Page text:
USA made Annika Sorenstam play again in 2000, captain Pat Bradley defended the decision saying "followed the rules as written" #SolheimCup— Paul Higham (@SportsPaulH) September 20, 2015
Despite the abundance of vitriol, not everyone painted Pettersen as this year’s villain.
"That putt was not in tap-in territory," Golf Channel analyst Brandel Chamblee said after the U.S. reclaimed the cup, 14.5-13.5. "On the 17th hole with the match all squared, you don’t pick that putt up ... You’ve got to have visual confirmation and you’ve got to have audible confirmation that that putt is conceded. She didn’t have those and it was a mistake on her part ... This is a mental error ... clearly it was a mistake by Alison.
"A lot of the blame’s going to go on Suzann and I think it’s a bit unfair," Chamblee observed.
Chamblee’s colleague, David Duval, agreed, but noted that the Norwegian’s actions ignited Team USA’s miraculous resurgence.
"It was [unfair] and it’s a shame but it might be exactly what the USA team needed to rally. It was her fault, she picked it up. You don’t pick the golf ball up until you know for certain it’s conceded ... A mistake was made here," said Duval.
"Sometimes you need something like this to get you going," Duval added. "It seemed to rally the team together, rally the players, and they went out and whipped them in the singles and that might be exactly what they needed."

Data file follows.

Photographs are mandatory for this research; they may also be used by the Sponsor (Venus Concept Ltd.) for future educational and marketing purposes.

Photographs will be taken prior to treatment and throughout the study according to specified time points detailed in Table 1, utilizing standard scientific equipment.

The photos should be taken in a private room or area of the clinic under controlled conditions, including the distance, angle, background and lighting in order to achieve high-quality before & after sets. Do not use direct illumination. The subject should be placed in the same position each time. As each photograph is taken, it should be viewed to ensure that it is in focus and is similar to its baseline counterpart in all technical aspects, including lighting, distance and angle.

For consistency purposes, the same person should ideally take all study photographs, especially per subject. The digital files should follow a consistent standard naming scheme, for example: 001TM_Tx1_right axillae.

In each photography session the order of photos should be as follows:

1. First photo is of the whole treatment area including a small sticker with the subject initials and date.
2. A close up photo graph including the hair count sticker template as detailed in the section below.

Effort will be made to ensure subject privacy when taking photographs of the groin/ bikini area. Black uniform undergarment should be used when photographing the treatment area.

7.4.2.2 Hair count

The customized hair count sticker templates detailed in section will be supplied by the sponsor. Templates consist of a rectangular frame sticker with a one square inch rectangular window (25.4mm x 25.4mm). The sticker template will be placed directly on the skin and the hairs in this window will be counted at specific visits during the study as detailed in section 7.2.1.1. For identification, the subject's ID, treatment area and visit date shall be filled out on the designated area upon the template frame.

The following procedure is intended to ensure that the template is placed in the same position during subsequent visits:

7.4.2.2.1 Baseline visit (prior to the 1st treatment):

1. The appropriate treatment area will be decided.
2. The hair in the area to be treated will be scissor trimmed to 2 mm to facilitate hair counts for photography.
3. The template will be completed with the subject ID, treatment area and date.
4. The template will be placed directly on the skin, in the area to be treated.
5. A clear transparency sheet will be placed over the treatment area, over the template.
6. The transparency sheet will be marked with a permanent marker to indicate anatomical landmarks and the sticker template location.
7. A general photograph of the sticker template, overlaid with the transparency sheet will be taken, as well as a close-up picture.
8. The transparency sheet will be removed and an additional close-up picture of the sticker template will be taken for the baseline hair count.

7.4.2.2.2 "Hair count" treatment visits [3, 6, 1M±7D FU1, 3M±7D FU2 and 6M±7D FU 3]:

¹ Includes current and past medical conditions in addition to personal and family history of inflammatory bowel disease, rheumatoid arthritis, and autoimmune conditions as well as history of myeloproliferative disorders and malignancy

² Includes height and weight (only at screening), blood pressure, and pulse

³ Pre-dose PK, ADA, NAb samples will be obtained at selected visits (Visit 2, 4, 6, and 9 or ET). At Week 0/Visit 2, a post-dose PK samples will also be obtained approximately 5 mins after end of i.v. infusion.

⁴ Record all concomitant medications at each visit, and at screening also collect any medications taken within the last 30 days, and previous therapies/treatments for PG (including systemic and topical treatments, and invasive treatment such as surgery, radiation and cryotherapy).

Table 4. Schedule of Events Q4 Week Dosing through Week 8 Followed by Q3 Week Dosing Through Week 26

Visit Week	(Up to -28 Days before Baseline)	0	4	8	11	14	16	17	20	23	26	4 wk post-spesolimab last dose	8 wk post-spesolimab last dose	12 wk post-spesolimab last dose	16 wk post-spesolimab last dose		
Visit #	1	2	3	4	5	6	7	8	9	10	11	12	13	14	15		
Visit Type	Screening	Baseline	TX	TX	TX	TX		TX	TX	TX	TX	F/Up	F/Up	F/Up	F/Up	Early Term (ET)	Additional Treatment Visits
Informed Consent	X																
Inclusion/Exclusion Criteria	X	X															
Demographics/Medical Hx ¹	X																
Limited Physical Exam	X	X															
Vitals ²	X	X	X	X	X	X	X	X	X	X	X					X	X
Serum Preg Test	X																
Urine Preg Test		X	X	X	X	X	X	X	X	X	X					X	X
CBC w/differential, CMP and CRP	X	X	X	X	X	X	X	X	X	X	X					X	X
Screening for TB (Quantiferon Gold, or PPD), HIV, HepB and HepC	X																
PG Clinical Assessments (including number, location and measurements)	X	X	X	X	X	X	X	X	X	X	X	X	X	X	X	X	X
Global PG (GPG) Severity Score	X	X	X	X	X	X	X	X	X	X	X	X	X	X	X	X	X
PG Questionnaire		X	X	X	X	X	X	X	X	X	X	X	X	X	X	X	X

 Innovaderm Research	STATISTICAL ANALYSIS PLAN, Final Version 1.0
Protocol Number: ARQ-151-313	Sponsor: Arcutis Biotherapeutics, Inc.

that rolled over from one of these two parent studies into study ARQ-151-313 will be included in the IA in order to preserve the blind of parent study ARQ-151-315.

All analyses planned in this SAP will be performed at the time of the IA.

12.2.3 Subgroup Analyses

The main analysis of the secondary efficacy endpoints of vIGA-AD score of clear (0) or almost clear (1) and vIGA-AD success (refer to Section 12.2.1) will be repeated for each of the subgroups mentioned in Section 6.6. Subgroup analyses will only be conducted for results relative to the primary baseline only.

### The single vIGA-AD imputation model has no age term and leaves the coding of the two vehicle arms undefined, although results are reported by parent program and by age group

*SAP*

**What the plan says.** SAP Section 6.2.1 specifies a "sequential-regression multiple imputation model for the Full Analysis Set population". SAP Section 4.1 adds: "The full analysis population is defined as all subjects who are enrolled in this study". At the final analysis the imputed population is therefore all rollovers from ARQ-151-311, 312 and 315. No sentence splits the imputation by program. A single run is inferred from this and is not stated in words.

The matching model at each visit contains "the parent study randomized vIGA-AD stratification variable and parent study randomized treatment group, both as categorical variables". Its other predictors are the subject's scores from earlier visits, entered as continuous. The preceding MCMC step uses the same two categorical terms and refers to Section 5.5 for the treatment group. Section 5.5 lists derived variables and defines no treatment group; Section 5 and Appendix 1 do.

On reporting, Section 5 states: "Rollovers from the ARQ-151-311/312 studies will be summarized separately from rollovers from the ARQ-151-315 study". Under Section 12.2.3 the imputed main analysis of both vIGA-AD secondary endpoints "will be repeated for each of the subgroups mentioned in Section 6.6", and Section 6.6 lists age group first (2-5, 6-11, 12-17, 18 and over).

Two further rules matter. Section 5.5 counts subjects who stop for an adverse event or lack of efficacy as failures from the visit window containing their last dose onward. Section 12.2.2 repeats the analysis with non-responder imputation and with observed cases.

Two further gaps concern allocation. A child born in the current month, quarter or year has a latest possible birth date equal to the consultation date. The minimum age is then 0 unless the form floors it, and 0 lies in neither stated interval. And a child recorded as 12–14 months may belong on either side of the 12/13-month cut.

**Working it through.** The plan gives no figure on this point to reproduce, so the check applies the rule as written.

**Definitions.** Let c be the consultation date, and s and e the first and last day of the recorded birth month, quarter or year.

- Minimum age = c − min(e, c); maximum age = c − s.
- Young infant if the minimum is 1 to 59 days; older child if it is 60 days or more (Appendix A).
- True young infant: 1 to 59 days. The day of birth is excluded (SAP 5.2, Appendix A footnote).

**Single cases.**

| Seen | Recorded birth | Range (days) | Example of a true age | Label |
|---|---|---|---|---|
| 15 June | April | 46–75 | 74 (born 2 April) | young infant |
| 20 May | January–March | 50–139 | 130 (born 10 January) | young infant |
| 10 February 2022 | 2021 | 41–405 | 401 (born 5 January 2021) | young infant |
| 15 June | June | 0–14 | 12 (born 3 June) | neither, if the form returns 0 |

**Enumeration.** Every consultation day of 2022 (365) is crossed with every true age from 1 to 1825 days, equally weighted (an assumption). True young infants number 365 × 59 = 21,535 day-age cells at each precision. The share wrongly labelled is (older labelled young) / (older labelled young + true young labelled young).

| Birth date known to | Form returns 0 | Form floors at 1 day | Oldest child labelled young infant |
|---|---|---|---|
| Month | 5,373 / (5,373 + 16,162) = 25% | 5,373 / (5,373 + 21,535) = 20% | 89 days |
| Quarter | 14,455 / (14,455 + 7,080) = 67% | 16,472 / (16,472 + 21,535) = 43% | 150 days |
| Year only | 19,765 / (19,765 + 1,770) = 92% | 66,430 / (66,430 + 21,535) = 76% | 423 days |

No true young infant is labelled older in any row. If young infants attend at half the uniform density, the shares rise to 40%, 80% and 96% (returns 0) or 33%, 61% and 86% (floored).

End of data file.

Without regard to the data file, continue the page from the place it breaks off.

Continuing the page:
Pettersen, for her part, was immediately unrepentant for what went down, saying she would act in the same way again.
A day later, though, after reflection and under a barrage of criticism, she issued a lengthy apology to Lee, the Americans, and everyone else she offended with her win-at-all-costs gambit, posting on Instagram:
I've never felt more gutted and truly sad about what went down Sunday on the 17th at the Solheim Cup.
I am so sorry for not thinking about the bigger picture in the heat of the battle and competition. I was trying my hardest for my team and put the single match and the point that could be earned ahead of sportsmanship and the game of golf itself! I feel like I let my team down and I am sorry.
To the U.S. team, you guys have a great leader in Juli , who I've always looked up to and respect so much. Knowing I need to make things "right," I had a face to face chat with her before leaving Germany this morning to tell her in person how I really feel about all of this. I wanted her also to know that I am sorry.
I hope in time the U.S. team will forgive me and know that I have learned a valuable lesson about what is truly important in this great game of golf which has given me so much in my life.
To the fans of golf who watched the competition on TV, I am sorry for the way I carried myself. I can be so much better and being an ambassador for this great game means a lot to me.
The Solheim Cup has been a huge part of my career. I wish I could change Sunday for many reasons. Unfortunately I can't.
This week I want to push forward toward another opportunity to earn the Solheim Cup back for Europe in the right way. And I want to work hard to earn back your belief in me as someone who plays hard, plays fair and plays the great game of golf the right way.